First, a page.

Are specific questions regarding law and the interpretation thereof on topic? I can see it both ways. On the one hand, there are some widespread, but incorrect beliefs about some laws which I think would be good to address. On the other hand, such questions will almost necessarily be regional, and -- being subject to interpretation -- may not have good objective answers.

Some example questions that come to mind:

  • If someone tells me they are going to commit a crime, and I do not report it to the police, have I committed a crime?

  • Was the (US) Income Tax Amendment (16th) properly ratified?

  • Is it illegal to take pictures of police headquarters?

2 Answers 2


Yes, some are.

Totally bizarre claims about the law probably do belong on a skeptics site because skeptical research and skeptical patterns apply more than any specific legal knowledge or training:


  • I read that some people oppose a yellow fringe on the US flag, when used in the courtroom. Does this signify anything sinister? Some people think it means their rights will be ignored. Is there any evidence that is true?
  • This website says when a person receives legal papers with their name in ALL CAPITAL LETTERS, like JOHN DOE, that really isn't their name and they should not answer it. Is some sort of legal fiction involved? If John Doe answers the papers addressed to JOHN DOE, are they taking responsibility for this alleged JOHN DOE? Is there any evidence that John Doe != JOHN DOE before the law?
  • This website about forfeiture says the US government sued a "misplaced" moon rock to get it back... instead of suing the owner. This sounds ridiculous and violates due process of the owner, doesn't it? Did the moon rock take the stand? Did it have counsel or represent itself? Is there a copy of this proceeding somewhere or is it a myth?

One of these is true, two are BS. None have been asked yet on SE... all are amenable to Skeptical research methods and levels of skill.

Things like "I heard you won't go to jail in California on your first shoplifting offence, is that really true?" probably should be migrated to a more professional site.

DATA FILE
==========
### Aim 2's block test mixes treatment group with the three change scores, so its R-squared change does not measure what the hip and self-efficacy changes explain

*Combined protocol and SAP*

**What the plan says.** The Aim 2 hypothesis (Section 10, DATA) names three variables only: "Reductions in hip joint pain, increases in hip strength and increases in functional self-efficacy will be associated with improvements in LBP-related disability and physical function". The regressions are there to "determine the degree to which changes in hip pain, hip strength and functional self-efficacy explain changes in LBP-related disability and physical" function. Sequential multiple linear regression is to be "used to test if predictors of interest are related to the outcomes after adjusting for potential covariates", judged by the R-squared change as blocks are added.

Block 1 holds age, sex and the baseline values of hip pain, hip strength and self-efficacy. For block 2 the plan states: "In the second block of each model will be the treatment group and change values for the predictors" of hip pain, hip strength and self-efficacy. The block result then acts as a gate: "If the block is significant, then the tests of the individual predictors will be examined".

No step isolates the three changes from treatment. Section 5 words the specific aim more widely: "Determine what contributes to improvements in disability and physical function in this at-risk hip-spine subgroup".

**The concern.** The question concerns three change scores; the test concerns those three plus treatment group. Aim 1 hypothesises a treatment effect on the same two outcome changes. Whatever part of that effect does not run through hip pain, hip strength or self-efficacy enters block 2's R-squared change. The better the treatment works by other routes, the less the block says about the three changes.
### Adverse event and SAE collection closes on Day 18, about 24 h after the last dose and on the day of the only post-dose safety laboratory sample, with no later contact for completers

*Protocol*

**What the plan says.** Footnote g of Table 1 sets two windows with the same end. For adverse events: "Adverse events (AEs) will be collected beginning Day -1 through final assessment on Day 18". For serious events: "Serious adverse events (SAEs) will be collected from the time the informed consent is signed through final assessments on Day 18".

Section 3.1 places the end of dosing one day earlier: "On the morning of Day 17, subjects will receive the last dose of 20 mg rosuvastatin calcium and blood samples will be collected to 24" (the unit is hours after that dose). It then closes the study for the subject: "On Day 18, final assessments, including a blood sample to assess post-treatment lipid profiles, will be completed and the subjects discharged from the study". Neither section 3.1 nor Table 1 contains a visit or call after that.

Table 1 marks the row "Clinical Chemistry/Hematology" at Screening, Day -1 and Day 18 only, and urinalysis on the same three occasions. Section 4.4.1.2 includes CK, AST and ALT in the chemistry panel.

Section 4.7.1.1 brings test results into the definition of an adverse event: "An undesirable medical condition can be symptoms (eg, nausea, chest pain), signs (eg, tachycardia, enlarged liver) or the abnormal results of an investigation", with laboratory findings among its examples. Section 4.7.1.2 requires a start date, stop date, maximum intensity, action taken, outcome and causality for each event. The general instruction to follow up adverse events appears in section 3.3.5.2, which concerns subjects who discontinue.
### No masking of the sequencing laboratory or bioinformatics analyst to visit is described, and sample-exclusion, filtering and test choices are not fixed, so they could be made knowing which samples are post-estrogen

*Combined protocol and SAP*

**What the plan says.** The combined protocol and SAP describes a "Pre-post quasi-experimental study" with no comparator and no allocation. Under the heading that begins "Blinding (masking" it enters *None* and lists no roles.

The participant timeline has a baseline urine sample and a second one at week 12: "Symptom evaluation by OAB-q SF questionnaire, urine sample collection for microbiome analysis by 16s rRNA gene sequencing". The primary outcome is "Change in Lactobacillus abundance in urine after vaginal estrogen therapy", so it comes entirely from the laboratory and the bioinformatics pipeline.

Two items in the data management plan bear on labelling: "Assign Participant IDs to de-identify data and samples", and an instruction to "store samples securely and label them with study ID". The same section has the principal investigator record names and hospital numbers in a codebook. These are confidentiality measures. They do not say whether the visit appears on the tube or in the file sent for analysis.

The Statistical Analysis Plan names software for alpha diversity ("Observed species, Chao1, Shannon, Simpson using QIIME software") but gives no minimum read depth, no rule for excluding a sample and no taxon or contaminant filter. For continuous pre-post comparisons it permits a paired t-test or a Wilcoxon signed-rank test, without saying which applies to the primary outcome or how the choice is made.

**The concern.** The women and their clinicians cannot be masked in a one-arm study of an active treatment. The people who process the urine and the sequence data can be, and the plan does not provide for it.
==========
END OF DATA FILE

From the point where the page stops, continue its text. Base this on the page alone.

But Are there public laws dealing with extraterrestrial contact? was answered with reasonably authoritative references for that kind of subject matter. So it seems practicing Skeptics can do legal research for the sort of things that ought to show up here instead of a more professional-oriented site.

That is my sense of where a line might be drawn. Let's see if we can apply it to the examples of the OP

  • If someone tells me they are going to commit a crime, and I do not report it to the police, have I committed a crime?

As is probably belong on Law and Legal questions. Depends on what the crime is, and phrasing to cite skeptical claims. If someone asked "On a TV drama they prosecuted J for murder because he knew K premeditated to murder L and J did not report K to the police. This fan's blog claims that is not realistic. Has anyone gone to prison for not reporting a murder attempt?" it probably belongs on Skeptics.

  • Was the (US) Income Tax Amendment (16th) properly ratified?

Maybe belongs on Skeptics. Is there a highly improbably claim, e.g. "This website says noone has to pay taxes because the 16th amendment wasn't properly ratified? Is that true?" This might be the kind of question passed from Law and Legal questions to Skeptics. It is straightforward to research as other sites have done most of the work already and discerning the truth boils down to reading, evaluating sources, and logic. It could be migrated if Skeptics felt they couldn't answer, but I think it could be answered just fine.

  • Is it illegal to take pictures of police headquarters?

Even if phrased as a claim for Skeptics, it is likely to devolve into a discussion between rights and security, and won't revolve around the likelihood of highly improbably claims. How rights and security currently get balanced in recent decisions is a better question for the experts at Law and Legal questions. It is the kind of question that would probably be migrated to Law and Legal questions. The answer to this question is probably "it depends" rather than "thats BS".

  • Great examples. Some of these do lay in a middle-ground, in my view. For that reason, I would LOVE to see Laws and Legal Questions become a full site. You should consider posting those questions there.
    – Ustice
    Commented Apr 7, 2011 at 15:50

All of the examples listed, and all of those that I can think of would be based on legal decisions, and not evidence and rational thought. While there might be valid questions in the form of reasoning for laws being based on science or not, the laws themselves are not scientific in nature, and therefore outside of the scope of the site. They would all be great questions for Laws and Legal Questions. If you are interested in that site (and I like the idea of it myself), be sure to commit to it, and provide some of the questions.

  • 1
    Claims about the law can be claims about facts. The existence or nonexistence of a ruling or an authority is a fact that can be fact checked or held up to the light of reason. "Scientific" Skepticism refers to a methodology for debunking claims involving method of null hypothesis and alternative, otherwise knows as the "scientific method". This can be applied to facts about the law.
    – Paul
    Commented Apr 5, 2011 at 20:28
  • There are certainly exceptions to this rule, but I think that they are rare. The existence of a law or a ruling body is also very localized, and therefore likely to also be outside of the scope of the site. Also, once again, these are more legal questions than questions pertaining to skepticism and bad science.
    – Ustice
    Commented Apr 7, 2011 at 15:47

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